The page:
Searching for “mountain” in your Apple/Google photos library, browsing the Related Pins section in Pinterest, or using Google Lens to find information about the world around you - these are all instances of content-based search. With the increasing ubiquity of cameras, more and more of the data we create is visual: 400 hours worth of videos are uploaded to Youtube every minute, 80 million photos are shared on Instagram on an average day. A growing number of cultural institutions are digitising parts of their collections: Metropolitan Museum of Art (375,000 items), British Library (a million items), and just recently the Smithsonian Design Museum has opened access to over 200,000 items. With this abundance of visual data, it’s obvious that our tools for content discovery and search need to evolve. In this post we’ll work through a simple implementation of content-based search that leverages a state-of-the-art pre-trained convolutional neural network and approximate nearest neighbour search to create a simple but powerful search system.
We will be using PyTorch and the fast.ai library to create the search system. The fast.ai library is an abstraction that sits on top of PyTorch, providing a set of utility and convenience methods to quickly prototype and iterate on deep learning models. Although the library is extremely useful, documentation is non-existent and support very minimal. The best way to get started with the library is to work your way through the fast.ai deep learning course, or if you’re familiar enough with PyTorch and deep learning then jump straight into their example notebooks. Of course, all of this can be done using purely PyTorch, Keras, or any other framework.
We’ve created a simple demo to show how the system performs with finding visually similar artworks. You can search by selecting an artwork from the image-drawer at the bottom. The system will find and show artworks that are the ‘closest’ (content and style) to the selected artwork from within our collection. Our collection, sourced from WikiArt, contains a total of 10,000 artworks from 28 different styles. All artworks are either in the public domain or have fair use copyright policy.
Tips for interaction:
- You can also select an artwork from “Similar Artworks” to perform a search; we encourage the rabbit hole.
- Switch between network architectures to see how results differ.
- Hit “refresh choices” to get a fresh new batch of artworks to pick from.
- Hover over artworks to find out the artist and the name of the work.
Note: Due to server limitations, we’ve pre-computed the search results for this demo. Important to note that it’s not a limitation of the search being slow.
How do we create a highly compressed representation that encodes both the high-level content and the overall style of the image? One approach would be to train a Variational Autoencoder or a Generative Adversarial Network, and then use the learnt latent representation. That would be a fun project, but there is no need to start from nothing. We have access to state-of-the-art pre-trained deep convolutional neural networks (DCNNs), and although the networks were trained mainly to classify dog-breeds (ImageNet), they work as excellent generic feature extractors.
This property of DCNNs was very well demonstrated by Gatys et al. with style transfer. The original paper used a pre-trained VGG-16 network to extract the style of any painting and apply it to any photo. From the paper:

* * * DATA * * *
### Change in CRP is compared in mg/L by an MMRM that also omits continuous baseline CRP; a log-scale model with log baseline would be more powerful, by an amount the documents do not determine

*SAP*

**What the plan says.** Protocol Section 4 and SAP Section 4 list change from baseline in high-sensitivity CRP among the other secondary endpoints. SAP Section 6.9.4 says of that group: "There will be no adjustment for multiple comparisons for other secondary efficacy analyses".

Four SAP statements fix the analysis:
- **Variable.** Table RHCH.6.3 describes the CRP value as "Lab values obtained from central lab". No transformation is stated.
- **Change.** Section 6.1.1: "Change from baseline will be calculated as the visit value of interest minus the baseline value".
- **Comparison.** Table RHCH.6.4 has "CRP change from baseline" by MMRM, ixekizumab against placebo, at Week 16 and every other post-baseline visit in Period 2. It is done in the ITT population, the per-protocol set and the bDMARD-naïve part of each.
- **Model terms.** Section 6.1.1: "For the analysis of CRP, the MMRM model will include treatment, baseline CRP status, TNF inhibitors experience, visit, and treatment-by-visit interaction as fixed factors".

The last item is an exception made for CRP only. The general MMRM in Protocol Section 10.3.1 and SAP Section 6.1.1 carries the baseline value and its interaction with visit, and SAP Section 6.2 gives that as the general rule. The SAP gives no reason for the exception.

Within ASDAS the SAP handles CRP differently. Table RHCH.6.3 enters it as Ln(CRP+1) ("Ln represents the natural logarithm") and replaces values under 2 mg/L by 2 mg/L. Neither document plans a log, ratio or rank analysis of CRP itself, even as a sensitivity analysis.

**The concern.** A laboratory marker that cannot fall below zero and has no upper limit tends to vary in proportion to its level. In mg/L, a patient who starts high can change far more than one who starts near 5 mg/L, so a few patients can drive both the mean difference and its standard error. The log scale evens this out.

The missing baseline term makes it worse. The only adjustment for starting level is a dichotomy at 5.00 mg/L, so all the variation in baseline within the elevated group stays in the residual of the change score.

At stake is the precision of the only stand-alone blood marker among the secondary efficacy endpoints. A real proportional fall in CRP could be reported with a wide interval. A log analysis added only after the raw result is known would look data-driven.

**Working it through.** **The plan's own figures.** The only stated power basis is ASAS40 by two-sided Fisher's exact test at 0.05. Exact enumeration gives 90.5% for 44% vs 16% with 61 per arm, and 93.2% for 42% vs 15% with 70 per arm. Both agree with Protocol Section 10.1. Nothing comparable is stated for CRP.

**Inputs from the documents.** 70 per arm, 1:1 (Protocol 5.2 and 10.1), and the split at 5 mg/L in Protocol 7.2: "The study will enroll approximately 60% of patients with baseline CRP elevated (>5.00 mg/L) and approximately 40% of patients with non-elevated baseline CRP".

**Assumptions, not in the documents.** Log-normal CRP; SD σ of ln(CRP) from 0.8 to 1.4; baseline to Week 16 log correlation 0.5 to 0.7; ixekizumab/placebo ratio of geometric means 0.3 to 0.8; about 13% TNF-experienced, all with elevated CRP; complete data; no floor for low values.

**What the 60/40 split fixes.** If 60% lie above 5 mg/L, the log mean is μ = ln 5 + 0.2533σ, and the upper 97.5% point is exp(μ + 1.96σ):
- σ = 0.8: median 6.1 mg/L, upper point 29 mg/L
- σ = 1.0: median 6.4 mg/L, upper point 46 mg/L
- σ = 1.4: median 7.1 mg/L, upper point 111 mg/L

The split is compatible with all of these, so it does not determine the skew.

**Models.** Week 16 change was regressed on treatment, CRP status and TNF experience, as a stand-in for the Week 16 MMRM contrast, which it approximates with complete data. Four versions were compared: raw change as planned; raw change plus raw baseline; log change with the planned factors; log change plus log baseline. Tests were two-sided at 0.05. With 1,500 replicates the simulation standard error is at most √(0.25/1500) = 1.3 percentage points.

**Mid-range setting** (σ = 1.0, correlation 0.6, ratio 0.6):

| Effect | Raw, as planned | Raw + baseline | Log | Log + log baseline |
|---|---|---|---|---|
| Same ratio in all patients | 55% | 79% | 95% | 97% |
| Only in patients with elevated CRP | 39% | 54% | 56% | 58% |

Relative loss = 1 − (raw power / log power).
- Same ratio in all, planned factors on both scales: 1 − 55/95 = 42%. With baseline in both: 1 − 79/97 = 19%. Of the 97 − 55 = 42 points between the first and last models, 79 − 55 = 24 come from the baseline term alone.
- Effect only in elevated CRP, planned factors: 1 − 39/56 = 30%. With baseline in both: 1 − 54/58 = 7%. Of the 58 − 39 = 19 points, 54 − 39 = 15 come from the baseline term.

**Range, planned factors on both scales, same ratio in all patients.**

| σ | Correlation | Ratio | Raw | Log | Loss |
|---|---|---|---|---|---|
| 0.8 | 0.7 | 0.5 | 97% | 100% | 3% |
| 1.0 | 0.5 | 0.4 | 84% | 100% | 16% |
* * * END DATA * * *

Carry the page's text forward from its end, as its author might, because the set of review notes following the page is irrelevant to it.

When Convolutional Neural Networks are trained on object recognition, they develop a representation of the image that makes object information increasingly explicit along the processing hierarchy. … Higher layers in the network capture the high-level content in terms of objects and their arrangement in the input image but do not constrain the exact pixel values of the reconstruction.
There are many ways to construct a feature representation of an image from DCNNs. It’s common to use multiple layers of the network to construct a feature representation. Pinterest detail that they use layers fc6 and fc8 from the VGG network as part of their image representation pipeline. For our case, we’re going to keep it simple and use the final feature layer (right before the output layer) as the compressed representation. This is a nice graph that comapres different model architectures on their classification accuracy vs number of operations:
|Source: An Analysis of Deep Neural Network Models for Practical Applications|
As it’s impractical to build a visual-similarity test set, we can’t cross-validate between all the different networks to pick the best performing. We performed an empirical evaluation of three networks: Inception-V4 (1536 feature dimensions), ResNet-50 (2048 feature dimensions), and VGG-16 (2048 feature dimensions). Our testing showed that although Inception-V4 was generally the best at surfacing results with similar content, it didn’t perform too well in surfacing images of similar style. VGG-16 had the inverse problem of being too sensitive to style and disregarding the content. We found ResNet-50 to have the best balance of both style and content out of the three networks. You can compare the three networks yourself in the demo above.
|Inception-V4 results for “Reading a Letter” by Kitagawa Utamaro|
|ResNet-50 results for “Reading a Letter” by Kitagawa Utamaro|
|VGG-16 results for “Reading a Letter” by Kitagawa Utamaro|
As our focus is to build content-based similarity search, we’ll use Inception-V4 for the tutorial.